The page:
A few nights ago, just as I had closed the books and decided to go to sleep, I stumbled upon a clip of Charlie Chaplin’s impressionable speech at the end of his 1940 film The Great Dictator. In his speech, he made an emotional appeal against the direction the world was headed. He acknowledged that the technological advancements had been made but questioned whether these advancements made the world a better place. He proclaimed that greedy men had corrupted his generation and filled the world with hate. That people had become so cynical that they had lost touch with humanity.
But Chaplin did not end his speech on this bleak note. Rather, he provided his viewers with a sense of hope and purpose. He told them that this era of human history, in which people are still wrongly tortured, killed, underserved, and held captive to dictatorships are coming to an end. He empowered and advised his viewers, stating:
You the people have the power to make life free and beautiful, to make this life a wonderful adventure. Then in the name of democracy let’s use that power – let us all unite. Let us fight for a new world, a decent world that will give men a chance to work, that will give you the future and old age and security.
Though at times a bit vague, Chaplin’s speech was incredibly applicable and poignant. Many of his critiques of the world in the 1930’s ring true 80 years later. The world has continued to shrink and new innovations haven’t necessarily led to better health and quality of life outcomes to as many people as one might expect. His speech reminded me of ideas I’ve encountered throughout my experience as an intern here. The world is plagued with a diverse set of challenges. From problems in healthcare to poverty to infectious disease to education access to environmental issues to human rights injustices, problems at times seem overwhelming and endless. After all, with so many different types of problems, how can one person dream of making a significant dent in them?
Perhaps this logic explains the greed, cynicism, and apathy evident in so many of us today. We rationalize that our selfish actions are just a small contribution to the flaws in the world or that there are far too many problems for us to tackle alone. We fall for the temptation of tragedy of the commons and fail to overcome collective action failure.
Chaplin encourages us to eliminate this logic from our thinking. He tells us that fighting the impulse to help others is akin to fighting a basic and innate human desire. His assertion that all people want to make the world a better place, and that they can accomplish this goal by working together, He expresses that we individuals are part of something much greater than ourselves. We do not have to tackle problems that we are passionate about solving on our own, for we have each other to work with. Thus, we do have power to be agents of social change.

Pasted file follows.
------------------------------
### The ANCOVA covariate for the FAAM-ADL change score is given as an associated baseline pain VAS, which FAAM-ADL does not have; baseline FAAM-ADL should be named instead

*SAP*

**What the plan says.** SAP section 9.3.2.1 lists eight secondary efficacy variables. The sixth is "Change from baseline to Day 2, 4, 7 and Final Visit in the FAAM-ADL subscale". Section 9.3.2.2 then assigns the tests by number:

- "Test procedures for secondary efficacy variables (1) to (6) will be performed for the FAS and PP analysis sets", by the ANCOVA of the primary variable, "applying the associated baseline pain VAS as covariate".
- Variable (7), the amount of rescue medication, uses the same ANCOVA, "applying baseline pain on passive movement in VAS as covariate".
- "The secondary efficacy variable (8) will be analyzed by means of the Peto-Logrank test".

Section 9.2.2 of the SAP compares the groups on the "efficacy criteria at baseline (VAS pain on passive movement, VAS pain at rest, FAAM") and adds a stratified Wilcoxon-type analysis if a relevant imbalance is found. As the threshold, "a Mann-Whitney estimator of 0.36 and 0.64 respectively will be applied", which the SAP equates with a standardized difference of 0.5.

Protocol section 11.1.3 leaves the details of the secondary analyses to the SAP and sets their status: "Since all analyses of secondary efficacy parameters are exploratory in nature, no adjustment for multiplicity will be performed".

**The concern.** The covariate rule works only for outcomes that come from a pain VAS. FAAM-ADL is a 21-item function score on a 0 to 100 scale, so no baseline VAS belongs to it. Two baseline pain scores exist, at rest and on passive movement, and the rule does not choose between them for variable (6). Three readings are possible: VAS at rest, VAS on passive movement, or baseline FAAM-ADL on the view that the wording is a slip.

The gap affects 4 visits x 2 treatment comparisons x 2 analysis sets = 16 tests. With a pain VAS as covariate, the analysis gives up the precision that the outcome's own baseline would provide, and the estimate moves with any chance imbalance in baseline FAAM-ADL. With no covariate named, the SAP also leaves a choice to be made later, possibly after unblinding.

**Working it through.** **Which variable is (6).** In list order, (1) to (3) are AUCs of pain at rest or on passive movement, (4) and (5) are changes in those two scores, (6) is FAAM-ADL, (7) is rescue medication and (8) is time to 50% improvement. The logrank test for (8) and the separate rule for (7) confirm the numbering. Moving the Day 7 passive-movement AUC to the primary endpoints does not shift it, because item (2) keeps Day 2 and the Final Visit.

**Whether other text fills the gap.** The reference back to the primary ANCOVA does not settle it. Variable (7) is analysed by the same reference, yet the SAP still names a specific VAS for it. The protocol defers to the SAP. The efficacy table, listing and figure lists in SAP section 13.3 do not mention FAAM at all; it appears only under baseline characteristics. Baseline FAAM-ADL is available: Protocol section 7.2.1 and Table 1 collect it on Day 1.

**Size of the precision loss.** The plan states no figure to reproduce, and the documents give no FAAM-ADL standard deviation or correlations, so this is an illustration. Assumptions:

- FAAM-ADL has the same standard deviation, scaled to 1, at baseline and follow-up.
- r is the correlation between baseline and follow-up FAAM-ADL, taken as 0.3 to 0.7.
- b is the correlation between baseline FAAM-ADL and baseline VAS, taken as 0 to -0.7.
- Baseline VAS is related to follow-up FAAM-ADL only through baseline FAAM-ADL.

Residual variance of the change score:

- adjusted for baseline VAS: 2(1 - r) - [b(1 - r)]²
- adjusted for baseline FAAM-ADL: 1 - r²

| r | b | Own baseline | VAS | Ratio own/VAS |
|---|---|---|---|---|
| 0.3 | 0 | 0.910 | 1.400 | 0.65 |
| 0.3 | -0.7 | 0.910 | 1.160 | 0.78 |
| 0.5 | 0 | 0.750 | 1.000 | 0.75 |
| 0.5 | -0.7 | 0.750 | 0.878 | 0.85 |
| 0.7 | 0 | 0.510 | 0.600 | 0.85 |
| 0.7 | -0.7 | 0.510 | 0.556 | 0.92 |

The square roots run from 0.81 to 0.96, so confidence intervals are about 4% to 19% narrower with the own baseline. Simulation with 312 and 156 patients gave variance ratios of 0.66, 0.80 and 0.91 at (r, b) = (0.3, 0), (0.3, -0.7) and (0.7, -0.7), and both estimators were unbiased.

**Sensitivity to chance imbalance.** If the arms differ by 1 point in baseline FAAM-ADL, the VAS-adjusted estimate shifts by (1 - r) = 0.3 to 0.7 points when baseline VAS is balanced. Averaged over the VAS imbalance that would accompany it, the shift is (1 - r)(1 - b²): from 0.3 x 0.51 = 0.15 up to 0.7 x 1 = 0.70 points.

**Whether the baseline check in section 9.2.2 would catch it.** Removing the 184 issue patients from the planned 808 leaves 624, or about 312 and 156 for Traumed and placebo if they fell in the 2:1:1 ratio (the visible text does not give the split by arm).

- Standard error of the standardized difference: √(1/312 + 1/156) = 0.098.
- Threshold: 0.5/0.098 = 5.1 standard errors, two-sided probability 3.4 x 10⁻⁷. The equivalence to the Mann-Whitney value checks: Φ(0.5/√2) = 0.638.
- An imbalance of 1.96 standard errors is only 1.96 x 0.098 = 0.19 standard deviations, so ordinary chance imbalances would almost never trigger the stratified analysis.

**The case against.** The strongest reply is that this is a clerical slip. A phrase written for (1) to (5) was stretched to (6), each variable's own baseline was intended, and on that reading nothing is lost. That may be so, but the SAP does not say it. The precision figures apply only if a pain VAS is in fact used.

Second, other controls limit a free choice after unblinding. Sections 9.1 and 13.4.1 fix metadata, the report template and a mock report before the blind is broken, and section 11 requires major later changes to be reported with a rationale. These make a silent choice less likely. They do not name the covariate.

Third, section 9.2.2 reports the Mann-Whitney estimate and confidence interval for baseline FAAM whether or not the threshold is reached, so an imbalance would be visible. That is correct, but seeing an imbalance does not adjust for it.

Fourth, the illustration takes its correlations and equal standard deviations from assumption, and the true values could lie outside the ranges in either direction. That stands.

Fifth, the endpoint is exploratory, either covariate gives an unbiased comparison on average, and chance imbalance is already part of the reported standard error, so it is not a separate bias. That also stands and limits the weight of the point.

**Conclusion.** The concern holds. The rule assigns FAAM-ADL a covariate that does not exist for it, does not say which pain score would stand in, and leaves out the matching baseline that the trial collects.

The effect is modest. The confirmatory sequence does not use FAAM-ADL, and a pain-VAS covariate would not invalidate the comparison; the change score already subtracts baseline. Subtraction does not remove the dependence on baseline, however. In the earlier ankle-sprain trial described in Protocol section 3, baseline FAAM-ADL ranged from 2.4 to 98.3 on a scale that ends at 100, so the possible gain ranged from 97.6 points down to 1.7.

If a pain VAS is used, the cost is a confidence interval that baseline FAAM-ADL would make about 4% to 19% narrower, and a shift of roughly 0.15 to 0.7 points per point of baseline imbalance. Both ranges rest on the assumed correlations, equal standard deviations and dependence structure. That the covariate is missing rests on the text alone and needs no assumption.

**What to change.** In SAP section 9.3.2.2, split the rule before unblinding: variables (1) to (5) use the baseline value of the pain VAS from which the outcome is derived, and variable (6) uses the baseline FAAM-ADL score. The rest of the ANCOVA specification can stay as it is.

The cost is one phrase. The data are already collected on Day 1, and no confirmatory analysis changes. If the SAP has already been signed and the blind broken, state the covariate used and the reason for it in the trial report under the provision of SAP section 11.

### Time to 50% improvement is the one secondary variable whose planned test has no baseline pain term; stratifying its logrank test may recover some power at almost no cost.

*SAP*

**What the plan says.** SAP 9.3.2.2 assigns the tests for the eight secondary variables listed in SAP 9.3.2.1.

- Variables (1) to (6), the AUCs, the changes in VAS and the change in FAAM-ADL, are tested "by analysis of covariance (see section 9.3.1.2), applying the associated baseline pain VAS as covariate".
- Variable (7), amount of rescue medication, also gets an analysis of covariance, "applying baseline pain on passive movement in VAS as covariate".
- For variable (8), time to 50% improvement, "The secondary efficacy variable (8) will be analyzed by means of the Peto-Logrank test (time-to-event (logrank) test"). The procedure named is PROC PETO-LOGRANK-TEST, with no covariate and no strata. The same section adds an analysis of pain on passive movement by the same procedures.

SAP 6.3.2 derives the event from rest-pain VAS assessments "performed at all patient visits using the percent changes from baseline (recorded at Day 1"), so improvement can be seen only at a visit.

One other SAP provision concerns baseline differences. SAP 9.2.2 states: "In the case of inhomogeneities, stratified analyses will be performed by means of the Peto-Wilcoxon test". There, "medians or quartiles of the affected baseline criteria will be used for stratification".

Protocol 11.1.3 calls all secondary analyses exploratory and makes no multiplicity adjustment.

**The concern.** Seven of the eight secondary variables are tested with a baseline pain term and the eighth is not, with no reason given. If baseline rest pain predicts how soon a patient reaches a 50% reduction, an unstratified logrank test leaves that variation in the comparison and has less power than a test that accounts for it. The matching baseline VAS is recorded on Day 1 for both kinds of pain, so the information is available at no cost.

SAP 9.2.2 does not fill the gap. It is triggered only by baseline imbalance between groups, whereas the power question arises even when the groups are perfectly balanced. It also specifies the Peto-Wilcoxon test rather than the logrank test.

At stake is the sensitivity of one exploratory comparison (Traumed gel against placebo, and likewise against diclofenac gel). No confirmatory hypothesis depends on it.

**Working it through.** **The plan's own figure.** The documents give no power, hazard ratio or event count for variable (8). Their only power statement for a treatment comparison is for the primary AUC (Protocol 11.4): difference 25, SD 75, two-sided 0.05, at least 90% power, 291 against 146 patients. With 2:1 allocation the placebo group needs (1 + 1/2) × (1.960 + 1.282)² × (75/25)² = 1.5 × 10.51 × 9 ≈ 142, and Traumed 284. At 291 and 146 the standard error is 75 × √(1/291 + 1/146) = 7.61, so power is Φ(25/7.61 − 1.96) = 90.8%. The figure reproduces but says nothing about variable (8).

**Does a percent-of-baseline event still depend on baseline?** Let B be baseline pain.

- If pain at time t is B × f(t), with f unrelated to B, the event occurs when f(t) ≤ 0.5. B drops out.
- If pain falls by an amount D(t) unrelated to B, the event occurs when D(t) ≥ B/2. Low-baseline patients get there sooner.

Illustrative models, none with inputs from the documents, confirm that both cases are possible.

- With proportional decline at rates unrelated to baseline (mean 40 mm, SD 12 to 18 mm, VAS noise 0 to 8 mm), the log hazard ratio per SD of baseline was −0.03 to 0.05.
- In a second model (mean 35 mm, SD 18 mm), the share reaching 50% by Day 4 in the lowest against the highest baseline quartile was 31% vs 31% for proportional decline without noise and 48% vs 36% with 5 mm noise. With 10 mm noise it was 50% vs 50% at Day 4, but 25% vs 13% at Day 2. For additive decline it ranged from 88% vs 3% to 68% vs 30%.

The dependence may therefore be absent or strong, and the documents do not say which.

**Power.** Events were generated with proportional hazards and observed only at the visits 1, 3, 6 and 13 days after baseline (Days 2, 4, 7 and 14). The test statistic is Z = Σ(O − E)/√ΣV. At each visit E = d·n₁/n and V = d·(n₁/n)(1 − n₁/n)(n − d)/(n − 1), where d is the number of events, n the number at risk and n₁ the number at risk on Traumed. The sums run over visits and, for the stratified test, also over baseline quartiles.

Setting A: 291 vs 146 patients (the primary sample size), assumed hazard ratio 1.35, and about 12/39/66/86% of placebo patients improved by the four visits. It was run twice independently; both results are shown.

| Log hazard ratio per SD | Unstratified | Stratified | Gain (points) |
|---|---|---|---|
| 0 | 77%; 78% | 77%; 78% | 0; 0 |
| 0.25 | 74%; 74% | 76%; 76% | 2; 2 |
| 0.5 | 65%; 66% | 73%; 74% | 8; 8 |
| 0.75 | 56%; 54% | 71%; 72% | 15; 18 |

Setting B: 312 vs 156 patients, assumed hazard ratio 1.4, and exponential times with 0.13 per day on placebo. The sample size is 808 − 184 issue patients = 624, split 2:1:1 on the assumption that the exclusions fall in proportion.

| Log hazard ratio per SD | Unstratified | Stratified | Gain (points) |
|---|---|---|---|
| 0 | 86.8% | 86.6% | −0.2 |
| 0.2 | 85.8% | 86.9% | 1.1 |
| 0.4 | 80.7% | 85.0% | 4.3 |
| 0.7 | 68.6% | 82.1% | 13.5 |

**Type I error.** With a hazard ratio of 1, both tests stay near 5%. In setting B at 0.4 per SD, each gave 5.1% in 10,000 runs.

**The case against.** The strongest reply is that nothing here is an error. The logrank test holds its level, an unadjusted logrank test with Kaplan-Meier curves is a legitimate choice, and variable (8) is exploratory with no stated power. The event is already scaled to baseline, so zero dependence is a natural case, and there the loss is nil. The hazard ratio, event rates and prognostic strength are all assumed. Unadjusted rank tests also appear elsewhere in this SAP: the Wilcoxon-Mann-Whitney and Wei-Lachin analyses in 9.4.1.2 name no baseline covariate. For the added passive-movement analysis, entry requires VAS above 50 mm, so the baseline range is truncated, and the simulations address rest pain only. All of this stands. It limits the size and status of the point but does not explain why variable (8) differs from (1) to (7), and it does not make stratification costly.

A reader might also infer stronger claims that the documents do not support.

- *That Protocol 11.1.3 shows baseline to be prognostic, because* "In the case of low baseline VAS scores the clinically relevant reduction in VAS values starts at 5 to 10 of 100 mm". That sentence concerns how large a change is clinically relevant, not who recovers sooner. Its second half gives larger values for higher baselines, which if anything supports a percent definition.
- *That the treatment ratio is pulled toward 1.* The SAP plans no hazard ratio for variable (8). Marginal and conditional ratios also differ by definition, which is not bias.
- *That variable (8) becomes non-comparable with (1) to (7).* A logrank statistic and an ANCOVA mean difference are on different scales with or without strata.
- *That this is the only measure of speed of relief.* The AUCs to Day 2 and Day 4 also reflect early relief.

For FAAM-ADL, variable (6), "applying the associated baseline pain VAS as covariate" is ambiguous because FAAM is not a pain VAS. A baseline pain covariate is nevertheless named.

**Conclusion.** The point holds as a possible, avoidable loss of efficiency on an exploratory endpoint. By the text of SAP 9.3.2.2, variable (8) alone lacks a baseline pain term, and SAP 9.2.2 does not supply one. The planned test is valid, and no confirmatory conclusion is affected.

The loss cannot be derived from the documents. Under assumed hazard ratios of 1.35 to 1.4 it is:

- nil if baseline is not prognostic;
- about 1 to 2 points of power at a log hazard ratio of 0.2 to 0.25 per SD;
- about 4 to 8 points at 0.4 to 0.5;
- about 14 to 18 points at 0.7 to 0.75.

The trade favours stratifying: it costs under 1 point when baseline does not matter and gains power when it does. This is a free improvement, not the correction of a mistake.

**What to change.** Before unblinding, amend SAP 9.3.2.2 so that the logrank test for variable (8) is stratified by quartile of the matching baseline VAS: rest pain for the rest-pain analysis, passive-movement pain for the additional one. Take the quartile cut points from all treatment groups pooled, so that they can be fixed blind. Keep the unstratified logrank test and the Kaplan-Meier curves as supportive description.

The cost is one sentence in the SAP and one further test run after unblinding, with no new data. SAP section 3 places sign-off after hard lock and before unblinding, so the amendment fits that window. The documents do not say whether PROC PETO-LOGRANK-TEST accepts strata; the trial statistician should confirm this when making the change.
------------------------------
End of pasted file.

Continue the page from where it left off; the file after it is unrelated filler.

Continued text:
A few weeks ago, some friends of mine were discussing Limitless – a movie I wrote about several weeks ago. I asked my friends what they thought would happen if everyone had a drug such as NZT that improved everyone’s brain capacity. After a few moments of theorizing, my friends concluded that the world would reach its end sooner. The drug would open up the doors to even more people exploiting others, stripping the world of its resources, and developing technologies that do more harm than good. Essentially, their argument boiled down to their belief that the world is on a path to inevitable destruction, and increasing everyone’s ability to think, learn, and develop would only hasten this process.
While their argument may have been logical, I think they were wrong. I agree with Chaplin. People inherently want to do good. However, they unfortunately fall short of the standard they set for themselves.
As I said before, there are tons of problems everywhere. But there are plenty of people here to solve them. We are some of those people. We must not let greed and cynicism get in our way. We need to be the instruments of change that we wish to create. We all have different talents and interests, so perhaps we won’t be working on the same problem. However, we should use these talents and interests to work towards a common goal of helping the world.
I ask you to find problems that you are passionate in wanting to solve, finding others who share your passion, and develop a sustainable solution for it. The more people do this, the more others will follow, and we will see the better world that Chaplin hoped for in 1940.
See the a clip of the speech from Youtube